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Background: We can conserve cultural heritage and gain extensive knowledge of plant species with pharmacological potential to cure simple to life-threatening diseases by studying the use of plants in indigenous communities. Therefore, it is important to conduct ethnobotanical studies in indigenous communities and to validate the reported uses of plants by comparing ethnobotanical studies with phytochemical and pharmacological studies.Materials and methods: This study was conducted in a Tamang community dwelling in the Makawanpur district of central Nepal. We used semi-structured and structured questionnaires during interviews to collect information. We compared use reports with available phytochemical and pharmacological studies for validation.Results: A total of 161 plant species belonging to 86 families and 144 genera to cure 89 human ailments were documented. Although 68 plant species were cited as medicinal in previous studies, 55 different uses described by the Tamang people were not found in any of the compared studies. Traditional uses for 60 plant species were consistent with pharmacological and phytochemical studies.Conclusions: The Tamang people in Makawanpur are rich in ethnopharmacological understanding. The present study highlights important medicinal plant species by validating their traditional uses. Different plant species can improve local economies through proper harvesting, adequate management and development of modern techniques to maximize their use. © 2014 Luitel et al.; licensee BioMed Central Ltd.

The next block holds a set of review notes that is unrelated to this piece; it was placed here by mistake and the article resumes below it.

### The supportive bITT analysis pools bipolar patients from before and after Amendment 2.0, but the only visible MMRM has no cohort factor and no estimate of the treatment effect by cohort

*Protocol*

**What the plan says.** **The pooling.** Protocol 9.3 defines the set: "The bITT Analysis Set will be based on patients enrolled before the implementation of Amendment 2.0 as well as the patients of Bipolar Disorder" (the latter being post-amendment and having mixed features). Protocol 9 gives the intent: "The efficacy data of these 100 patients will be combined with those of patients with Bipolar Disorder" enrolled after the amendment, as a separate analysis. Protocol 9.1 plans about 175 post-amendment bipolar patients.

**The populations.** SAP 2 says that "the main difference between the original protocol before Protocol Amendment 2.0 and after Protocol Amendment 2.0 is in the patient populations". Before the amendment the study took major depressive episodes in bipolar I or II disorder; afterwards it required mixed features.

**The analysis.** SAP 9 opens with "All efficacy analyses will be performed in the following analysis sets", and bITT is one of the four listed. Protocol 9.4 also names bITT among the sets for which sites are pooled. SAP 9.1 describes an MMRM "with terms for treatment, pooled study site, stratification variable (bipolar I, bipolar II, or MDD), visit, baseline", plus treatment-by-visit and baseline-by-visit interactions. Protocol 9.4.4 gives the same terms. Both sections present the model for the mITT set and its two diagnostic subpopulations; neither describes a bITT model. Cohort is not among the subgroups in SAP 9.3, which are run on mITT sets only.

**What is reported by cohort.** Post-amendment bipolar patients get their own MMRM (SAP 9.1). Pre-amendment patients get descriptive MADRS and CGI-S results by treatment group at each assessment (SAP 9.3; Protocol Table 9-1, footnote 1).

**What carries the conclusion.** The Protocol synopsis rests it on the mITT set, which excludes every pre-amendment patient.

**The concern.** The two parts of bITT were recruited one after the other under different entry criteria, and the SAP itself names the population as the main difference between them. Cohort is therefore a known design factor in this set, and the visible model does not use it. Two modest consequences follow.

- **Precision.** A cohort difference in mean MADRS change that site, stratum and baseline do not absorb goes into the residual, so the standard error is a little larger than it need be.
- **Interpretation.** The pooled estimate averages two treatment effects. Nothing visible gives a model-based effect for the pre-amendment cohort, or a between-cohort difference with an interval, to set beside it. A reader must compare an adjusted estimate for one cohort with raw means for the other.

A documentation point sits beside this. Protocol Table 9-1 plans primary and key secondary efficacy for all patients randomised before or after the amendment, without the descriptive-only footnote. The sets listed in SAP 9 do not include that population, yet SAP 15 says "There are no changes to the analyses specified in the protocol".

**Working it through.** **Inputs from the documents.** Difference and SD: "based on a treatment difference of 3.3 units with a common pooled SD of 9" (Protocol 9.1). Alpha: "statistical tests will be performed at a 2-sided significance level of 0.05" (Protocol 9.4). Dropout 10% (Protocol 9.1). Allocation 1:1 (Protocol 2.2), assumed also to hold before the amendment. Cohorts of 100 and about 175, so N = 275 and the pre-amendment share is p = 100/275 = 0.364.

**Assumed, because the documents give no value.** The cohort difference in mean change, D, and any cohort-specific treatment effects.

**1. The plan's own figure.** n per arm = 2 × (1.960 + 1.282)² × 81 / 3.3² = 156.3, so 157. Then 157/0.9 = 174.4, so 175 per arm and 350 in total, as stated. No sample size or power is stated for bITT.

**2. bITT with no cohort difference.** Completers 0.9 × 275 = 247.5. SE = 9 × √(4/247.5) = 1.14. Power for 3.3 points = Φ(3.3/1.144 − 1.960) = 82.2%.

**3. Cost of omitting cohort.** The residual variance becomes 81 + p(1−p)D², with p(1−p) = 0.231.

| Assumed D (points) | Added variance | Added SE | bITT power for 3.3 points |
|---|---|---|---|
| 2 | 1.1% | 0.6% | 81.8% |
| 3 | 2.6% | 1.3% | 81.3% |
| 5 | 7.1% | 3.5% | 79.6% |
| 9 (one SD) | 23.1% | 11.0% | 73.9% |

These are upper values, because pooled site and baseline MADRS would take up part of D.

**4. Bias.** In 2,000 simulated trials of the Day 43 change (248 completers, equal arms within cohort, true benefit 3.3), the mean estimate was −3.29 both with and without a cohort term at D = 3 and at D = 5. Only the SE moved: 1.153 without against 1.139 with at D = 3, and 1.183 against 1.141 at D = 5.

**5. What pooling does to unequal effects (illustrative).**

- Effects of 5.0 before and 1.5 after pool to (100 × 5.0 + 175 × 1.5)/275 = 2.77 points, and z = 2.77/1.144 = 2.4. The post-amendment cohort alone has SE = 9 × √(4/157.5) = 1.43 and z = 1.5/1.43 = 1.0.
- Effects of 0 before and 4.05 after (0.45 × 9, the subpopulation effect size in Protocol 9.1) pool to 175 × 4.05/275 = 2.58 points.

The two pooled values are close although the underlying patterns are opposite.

Luitel, D. R., Rokaya, M. B., Timsina, B., & Münzbergová, Z. (2014). Medicinal plants used by the Tamang community in the Makawanpur district of central Nepal. Journal of Ethnobiology and Ethnomedicine, 10(1). https://doi.org/10.1186/1746-4269-10-5